Step by step with Paul through scorching dangerous landscapes
You bore witness to the resurrected Christ;
Gave us pictures of those early bands of Christians
As they prayed and preached and argued toward the Light.

Mary fed you, told you stories of His childhood,
Introduced you to the people He had known,
Found you witnesses, believers, He had healed them.
You recorded all the love that He had shown.

As the century runs forward to its ending
And we wrestle with the fears of our own time,
Ask the Spirit to electrify our teaching,
Make us lighthouses through which His light can shine.

Keep us close, Saint Luke, to that tremendous story
Which you told with clarity and constant love.
May our students catch the flashes of God’s glory,
Help us use your work to point to God above.

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Poetry Friday – THE SHROUD by Galway Kinnell

Hello to all Poetry Friday friends!

Three reasons for my choosing this poem today:  I love what I know of the works of Galway Kinnell, and I must remind myself to look up more of his poems;  I’m being very seamstress-y lately, working on a special quilt;  I’m tempted by it to muse on the image of a shroud, and see where that musing takes me.  I hope you enjoy the poem.

                The Shroud

Lifted by its tuft
of angel hairs, a milkweed
seed dips and soars
across a meadow, chalking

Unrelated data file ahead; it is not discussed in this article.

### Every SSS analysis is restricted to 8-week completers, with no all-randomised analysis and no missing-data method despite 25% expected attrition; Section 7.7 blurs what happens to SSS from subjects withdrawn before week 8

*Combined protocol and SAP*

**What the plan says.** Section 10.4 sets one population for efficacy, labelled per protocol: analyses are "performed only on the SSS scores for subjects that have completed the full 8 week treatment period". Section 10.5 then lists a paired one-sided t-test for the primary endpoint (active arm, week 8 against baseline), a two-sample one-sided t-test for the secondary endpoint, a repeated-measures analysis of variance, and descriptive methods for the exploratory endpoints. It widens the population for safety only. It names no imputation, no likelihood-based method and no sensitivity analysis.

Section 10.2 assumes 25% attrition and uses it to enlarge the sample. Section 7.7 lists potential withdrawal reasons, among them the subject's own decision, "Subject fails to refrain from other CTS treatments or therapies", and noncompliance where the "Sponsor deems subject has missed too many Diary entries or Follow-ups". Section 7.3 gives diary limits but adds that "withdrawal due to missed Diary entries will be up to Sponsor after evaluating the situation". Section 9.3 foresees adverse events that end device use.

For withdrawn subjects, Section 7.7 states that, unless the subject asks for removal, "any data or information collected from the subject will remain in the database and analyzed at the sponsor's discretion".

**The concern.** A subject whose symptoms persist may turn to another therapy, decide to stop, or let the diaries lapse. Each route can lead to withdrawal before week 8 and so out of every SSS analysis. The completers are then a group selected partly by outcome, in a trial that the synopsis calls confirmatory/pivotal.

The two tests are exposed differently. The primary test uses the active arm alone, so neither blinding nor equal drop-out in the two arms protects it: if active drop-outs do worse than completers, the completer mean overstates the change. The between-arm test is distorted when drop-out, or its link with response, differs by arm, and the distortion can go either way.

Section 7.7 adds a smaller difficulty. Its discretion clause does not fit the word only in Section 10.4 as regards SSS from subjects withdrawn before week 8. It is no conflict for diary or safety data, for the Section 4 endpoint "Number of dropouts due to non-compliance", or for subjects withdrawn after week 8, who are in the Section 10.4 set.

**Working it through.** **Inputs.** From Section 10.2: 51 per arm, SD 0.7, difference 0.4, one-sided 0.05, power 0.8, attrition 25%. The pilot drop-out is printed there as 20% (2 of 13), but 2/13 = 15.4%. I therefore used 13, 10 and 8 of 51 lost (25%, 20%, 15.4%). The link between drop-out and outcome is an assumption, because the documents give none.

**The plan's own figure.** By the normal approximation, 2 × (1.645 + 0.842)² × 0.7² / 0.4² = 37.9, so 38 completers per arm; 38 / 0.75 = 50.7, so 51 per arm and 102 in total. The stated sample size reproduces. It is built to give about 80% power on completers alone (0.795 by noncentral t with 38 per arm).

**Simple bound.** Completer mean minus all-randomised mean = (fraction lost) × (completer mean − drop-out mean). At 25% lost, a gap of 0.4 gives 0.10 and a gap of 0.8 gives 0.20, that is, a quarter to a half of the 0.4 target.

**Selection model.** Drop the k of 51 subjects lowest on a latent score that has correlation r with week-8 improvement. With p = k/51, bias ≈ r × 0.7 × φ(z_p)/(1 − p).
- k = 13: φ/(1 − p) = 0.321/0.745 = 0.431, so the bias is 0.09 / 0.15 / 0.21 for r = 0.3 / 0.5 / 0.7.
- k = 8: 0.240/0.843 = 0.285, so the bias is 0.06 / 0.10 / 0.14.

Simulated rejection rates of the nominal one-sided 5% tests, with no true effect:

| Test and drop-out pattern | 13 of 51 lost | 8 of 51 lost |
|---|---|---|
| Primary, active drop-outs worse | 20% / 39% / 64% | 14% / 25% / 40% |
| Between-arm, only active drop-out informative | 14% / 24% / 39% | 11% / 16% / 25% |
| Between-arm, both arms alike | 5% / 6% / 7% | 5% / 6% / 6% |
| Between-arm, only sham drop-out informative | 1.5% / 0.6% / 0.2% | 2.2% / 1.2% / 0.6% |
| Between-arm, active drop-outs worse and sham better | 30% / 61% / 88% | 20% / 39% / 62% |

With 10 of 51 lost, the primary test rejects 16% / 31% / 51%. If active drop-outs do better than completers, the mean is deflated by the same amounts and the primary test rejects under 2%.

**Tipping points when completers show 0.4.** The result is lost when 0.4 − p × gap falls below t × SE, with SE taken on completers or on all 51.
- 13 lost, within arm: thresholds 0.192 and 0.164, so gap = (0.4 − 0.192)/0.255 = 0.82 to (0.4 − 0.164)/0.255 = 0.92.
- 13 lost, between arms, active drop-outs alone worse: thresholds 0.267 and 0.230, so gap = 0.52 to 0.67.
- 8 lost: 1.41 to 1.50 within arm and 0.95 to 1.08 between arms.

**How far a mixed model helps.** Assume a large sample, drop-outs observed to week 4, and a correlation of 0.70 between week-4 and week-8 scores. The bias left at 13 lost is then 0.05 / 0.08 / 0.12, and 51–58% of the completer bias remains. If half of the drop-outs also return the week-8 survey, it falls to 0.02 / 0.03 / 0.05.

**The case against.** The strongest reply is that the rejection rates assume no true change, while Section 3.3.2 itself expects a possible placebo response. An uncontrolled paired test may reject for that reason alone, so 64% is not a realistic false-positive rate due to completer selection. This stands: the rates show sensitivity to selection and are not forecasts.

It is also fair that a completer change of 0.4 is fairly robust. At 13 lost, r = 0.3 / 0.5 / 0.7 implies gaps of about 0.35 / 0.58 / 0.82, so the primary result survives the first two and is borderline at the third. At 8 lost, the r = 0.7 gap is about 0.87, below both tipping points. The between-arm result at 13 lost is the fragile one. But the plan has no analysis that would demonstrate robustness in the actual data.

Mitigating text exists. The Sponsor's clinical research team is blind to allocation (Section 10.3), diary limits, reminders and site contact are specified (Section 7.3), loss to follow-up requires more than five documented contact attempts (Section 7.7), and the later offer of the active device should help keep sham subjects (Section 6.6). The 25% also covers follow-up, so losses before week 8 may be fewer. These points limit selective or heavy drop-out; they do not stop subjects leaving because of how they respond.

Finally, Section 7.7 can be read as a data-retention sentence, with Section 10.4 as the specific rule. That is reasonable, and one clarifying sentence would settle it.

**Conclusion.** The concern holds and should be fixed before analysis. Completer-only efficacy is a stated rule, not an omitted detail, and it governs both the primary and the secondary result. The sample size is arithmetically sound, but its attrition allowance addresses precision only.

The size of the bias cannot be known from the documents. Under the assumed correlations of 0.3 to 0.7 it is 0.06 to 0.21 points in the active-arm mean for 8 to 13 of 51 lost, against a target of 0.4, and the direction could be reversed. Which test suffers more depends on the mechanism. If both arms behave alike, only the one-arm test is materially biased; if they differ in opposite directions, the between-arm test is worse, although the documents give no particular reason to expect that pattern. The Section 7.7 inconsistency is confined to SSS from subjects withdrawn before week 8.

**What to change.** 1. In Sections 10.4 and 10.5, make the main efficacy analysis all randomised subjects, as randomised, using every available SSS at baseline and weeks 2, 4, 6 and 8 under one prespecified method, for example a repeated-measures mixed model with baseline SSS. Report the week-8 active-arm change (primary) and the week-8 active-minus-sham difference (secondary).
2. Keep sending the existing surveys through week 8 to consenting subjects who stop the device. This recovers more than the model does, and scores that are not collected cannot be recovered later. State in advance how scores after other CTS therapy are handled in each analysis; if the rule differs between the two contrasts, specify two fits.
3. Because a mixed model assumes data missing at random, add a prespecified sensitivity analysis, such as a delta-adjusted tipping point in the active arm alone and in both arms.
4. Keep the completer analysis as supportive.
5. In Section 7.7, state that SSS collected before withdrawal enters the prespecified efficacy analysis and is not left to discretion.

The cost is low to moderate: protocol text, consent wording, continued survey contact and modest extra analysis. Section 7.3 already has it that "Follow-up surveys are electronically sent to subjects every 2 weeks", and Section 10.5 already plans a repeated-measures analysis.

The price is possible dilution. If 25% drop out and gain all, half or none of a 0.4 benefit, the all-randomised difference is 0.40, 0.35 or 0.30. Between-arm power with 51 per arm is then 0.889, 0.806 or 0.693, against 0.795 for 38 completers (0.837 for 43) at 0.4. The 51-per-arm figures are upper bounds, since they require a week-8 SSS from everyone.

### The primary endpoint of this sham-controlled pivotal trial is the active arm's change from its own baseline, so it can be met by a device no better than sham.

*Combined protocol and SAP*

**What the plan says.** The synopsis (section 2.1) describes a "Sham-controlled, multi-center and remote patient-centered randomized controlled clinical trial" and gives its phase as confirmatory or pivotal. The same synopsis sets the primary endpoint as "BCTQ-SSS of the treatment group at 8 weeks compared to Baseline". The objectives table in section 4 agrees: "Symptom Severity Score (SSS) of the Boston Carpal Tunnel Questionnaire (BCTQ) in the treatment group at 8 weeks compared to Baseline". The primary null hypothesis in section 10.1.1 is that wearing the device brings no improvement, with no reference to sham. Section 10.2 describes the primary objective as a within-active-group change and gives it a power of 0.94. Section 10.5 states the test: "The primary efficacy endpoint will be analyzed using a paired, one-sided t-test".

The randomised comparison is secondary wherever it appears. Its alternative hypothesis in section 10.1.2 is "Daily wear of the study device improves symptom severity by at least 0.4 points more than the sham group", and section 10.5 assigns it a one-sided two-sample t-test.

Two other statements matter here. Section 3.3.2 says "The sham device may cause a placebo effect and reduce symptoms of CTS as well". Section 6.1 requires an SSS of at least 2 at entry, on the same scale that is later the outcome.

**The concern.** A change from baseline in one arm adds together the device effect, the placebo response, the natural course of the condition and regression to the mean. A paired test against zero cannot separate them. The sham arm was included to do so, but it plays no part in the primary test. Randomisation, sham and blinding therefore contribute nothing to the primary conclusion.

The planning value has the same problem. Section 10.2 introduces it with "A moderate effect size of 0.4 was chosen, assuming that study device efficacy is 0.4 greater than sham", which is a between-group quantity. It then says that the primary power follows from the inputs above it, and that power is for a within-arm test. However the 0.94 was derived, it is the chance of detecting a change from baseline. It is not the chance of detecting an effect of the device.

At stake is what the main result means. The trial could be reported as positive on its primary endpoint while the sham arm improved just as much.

in outline the rhythm
that waits in air all along,
like the bottom hem of nowhere.
Spinus tristis, which spends
its days turning gold
back into sod, rises and falls
along the wavy line the seed
just waved through the sunlight.
What sheet or shroud large enough
to hold the whole earth
are these seamstresses’ chalks
and golden needles
stitching at so restlessly?
When will it ever be finished?
                             –Galway Kinnell

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Poetry Friday – LILACS IN SEPTEMBER – Katha Pollitt


Shocked to the root
like the lilac bush
in the vacant lot
by the hurricane–

whose black  branch split
by wind or rain
has broken out

into these scant ash-
colored blossoms
lifted high
as if to say

to passersby
What will unleash
itself in you
when your storm comes?
Katha Pollitt

Having lately been shocked to the root myself, I find the final question to be a poignant one.


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Some Quick Takes – Sept. 9, 2011


7 quick takes sm1 7 Quick Takes Friday (vol. 135)


I have avoided this blog entirely–haven’t come here for weeks on end.  I couldn’t bring myself to talk about the Big Decision that had been hanging over us for a while and finally had to be made.  We have made, I have made, with the concurrence of our family and doctor, the decision to register Ricardo with the province for long-term care.  As in, nursing home, care facility, whatever you want to call it.


I have wept and prayed, prayed and wept, and my heart has been so sore.  I still can’t really talk about it.  I’m alternately numb and then so wounded.  Yes, I can face it, but the thought of such a change is horrible.  And that’s just me.  How can I really know how much Ricardo is suffering as he has to prepare himself mentally and emotionally to leave his home?